Exchange of Populations
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The first idea of population exchange, between Muslims living in Greece and Greeks of Asia Minor, seems to be botched first by the Norwegian Frit of Nansen between the years 1861 and 1930. Greece had been getting used to population exchanges over the years. In the year 1920, a peace agreement was concluded for population transfers between Greeks and Bulgarians. In the year 1922, the population exchange between Turks and Greeks seems to be based on religious affiliation, rather than ethnic differences. An agreement, called the Convention Concerning the Exchange of Greeks and Turkish Populations, was signed in Switzerland on 30th January in the year 1923. Nansen got permission to explore the option of population exchange in the year 1922. This must have been a week before the peace talks that took place between France, Britain, Greece, Italy and Turkey.
Another population transfer took place in Czechoslovakia in the year 1945, such that Germans were expelled from that country. The transfer that took place during a span of a few months can be referred to as ethnic cleansing, since it targeted one ethnic group (Germans). The Germans got displaced, deported and forcibly removed from Czechoslovakia. By the end of the year 1946, the organized population transfer got completed by the Czechoslovak government. The number of people of German ethnicity transferred was about two million. The expulsion of these Germans had to be done by local militias, security forces and Czech soldiers. In result of the population transfers, there were death cases, caused by forced marches, diseases, massacres and executions. The population transfers of the Turkish, Greeks and Germans have many similarities. They also have several differences in the way the process was carried out.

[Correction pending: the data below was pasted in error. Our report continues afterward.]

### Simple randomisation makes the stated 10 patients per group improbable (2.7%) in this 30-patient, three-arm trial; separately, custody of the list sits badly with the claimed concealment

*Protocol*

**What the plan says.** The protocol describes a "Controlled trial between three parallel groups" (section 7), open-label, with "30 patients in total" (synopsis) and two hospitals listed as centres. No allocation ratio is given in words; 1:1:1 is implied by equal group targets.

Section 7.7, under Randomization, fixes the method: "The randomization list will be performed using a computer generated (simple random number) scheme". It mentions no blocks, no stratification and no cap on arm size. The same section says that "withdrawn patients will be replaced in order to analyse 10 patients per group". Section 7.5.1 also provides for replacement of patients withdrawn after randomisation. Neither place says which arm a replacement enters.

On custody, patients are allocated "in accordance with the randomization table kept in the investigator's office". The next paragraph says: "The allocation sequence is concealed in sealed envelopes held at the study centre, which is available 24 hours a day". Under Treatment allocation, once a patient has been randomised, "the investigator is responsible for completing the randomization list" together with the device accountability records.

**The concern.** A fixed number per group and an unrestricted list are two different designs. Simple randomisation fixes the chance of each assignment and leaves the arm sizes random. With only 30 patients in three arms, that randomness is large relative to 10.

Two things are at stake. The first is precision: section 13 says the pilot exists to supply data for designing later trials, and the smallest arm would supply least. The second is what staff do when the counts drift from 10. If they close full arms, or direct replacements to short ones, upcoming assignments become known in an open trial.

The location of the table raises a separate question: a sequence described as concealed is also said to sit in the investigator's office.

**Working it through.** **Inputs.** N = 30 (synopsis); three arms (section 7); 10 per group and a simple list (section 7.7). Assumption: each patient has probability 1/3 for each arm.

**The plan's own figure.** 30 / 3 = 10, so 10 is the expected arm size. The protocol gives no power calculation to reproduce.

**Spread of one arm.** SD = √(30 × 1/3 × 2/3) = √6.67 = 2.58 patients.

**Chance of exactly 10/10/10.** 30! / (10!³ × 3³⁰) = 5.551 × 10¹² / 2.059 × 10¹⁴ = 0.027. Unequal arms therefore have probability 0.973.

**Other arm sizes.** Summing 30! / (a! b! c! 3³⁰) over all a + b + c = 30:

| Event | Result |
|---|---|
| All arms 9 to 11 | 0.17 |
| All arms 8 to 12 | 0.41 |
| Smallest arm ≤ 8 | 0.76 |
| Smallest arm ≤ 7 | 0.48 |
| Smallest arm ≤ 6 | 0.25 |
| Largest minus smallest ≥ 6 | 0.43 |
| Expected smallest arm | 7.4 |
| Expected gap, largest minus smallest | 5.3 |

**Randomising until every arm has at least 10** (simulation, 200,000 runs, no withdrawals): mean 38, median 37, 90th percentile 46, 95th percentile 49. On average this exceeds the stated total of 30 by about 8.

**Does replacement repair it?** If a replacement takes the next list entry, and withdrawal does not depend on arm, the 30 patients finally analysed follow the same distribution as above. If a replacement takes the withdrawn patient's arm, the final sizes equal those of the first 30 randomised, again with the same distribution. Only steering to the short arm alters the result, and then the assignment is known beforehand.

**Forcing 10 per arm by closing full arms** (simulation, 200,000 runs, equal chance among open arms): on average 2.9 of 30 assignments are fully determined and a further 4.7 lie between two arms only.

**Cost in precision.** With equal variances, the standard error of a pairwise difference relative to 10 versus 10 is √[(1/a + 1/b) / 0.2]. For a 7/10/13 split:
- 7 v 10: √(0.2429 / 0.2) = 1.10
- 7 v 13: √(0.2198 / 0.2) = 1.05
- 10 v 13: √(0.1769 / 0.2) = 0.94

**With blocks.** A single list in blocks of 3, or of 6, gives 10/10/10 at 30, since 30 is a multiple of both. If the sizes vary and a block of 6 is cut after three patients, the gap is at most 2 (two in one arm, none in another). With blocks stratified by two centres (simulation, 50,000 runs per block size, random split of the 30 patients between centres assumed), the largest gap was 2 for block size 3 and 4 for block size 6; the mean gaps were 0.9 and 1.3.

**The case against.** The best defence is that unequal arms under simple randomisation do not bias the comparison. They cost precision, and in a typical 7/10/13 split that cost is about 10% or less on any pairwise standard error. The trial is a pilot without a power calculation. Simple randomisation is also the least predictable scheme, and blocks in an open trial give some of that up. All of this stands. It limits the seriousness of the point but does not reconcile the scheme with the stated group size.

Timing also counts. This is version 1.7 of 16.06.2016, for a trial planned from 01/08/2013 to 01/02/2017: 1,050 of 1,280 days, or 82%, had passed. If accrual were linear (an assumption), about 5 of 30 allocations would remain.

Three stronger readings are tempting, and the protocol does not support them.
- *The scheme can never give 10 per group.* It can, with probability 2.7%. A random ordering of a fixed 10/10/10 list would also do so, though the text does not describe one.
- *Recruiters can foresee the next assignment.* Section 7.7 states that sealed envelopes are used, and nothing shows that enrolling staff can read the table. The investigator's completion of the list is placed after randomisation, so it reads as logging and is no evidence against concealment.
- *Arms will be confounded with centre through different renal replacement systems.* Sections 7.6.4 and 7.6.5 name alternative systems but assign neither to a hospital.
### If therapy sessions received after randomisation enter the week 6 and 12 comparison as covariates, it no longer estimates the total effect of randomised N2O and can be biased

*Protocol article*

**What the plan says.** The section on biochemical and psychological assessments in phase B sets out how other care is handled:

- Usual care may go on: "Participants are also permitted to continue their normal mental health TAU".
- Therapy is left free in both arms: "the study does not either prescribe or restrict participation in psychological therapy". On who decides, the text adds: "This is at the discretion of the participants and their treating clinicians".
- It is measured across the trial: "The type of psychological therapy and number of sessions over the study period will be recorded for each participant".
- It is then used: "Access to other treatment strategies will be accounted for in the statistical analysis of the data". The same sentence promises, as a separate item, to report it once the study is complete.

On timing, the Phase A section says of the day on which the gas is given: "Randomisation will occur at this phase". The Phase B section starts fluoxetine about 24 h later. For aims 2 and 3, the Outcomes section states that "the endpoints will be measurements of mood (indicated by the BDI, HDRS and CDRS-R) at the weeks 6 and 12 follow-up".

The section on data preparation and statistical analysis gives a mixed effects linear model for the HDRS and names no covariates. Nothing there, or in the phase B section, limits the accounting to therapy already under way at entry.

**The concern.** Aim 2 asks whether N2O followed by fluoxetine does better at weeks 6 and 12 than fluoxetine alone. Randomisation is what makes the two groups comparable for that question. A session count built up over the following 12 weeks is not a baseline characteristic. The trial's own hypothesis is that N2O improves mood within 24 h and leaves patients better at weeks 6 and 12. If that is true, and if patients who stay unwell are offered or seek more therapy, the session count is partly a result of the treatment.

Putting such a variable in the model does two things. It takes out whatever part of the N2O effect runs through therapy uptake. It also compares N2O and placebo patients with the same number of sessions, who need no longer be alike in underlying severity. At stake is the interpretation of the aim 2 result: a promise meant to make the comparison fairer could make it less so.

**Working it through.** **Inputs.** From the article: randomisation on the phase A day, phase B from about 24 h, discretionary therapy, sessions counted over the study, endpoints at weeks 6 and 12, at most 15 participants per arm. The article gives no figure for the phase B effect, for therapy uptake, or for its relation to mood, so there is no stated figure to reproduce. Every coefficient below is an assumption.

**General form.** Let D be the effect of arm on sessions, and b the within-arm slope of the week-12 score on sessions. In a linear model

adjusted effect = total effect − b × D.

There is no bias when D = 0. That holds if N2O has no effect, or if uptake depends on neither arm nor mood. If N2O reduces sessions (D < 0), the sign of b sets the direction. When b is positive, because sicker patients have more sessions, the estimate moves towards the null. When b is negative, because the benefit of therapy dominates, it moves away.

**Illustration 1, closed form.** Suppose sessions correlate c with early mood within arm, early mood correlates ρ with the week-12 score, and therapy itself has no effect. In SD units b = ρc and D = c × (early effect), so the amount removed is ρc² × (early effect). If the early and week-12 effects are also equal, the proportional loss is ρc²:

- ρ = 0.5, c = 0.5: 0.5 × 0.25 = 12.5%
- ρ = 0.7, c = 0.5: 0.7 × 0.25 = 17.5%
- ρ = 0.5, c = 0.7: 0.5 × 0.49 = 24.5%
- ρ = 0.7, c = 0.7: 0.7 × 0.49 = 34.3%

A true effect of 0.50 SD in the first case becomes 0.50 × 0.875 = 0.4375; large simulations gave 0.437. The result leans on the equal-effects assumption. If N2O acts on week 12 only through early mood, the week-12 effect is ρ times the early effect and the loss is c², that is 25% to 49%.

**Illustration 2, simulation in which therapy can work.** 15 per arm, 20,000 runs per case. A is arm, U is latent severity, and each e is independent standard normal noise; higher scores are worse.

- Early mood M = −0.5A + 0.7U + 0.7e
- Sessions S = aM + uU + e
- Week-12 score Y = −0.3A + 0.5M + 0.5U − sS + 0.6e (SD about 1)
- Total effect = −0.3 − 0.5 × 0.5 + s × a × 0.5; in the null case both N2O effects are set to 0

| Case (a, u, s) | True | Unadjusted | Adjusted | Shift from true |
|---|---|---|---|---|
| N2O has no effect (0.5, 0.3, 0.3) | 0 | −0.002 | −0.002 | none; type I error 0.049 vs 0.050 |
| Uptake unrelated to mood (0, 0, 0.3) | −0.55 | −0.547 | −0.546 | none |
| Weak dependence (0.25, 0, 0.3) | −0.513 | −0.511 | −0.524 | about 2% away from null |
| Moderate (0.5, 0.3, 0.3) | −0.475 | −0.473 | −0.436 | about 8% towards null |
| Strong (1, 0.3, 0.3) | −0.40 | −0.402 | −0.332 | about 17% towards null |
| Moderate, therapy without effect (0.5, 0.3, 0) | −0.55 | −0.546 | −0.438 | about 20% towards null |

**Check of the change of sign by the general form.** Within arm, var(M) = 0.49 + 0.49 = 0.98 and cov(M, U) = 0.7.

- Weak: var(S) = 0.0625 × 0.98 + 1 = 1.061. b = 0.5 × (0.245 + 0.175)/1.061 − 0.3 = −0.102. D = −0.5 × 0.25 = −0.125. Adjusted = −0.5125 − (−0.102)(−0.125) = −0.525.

Similarities between the Population Exchange between Greek and Turks and the Ethnic Transfer Done to Germans in Czechoslovakia
The first similarity that can be spotted in both population transfers is that the population movement was compulsory. The population exchange between the Greeks and the Turkish people had to be done by force after a mutual agreement between the states. The compulsory transfer occurred over several years after the signing of a treaty during the Lausanne Convention. The same thing happened in Czechoslovakia, such that the Germans were forced to vacate a homeland that they had known for a long time, and they moved out from their homes. The groups of people involved in the transfer had no option, and they had to follow the orders given. The groups of people could not be given the choice to volunteer if they wanted to move from their lands. These people had to be driven away from their original homelands and, eventually, were forcibly made refugees.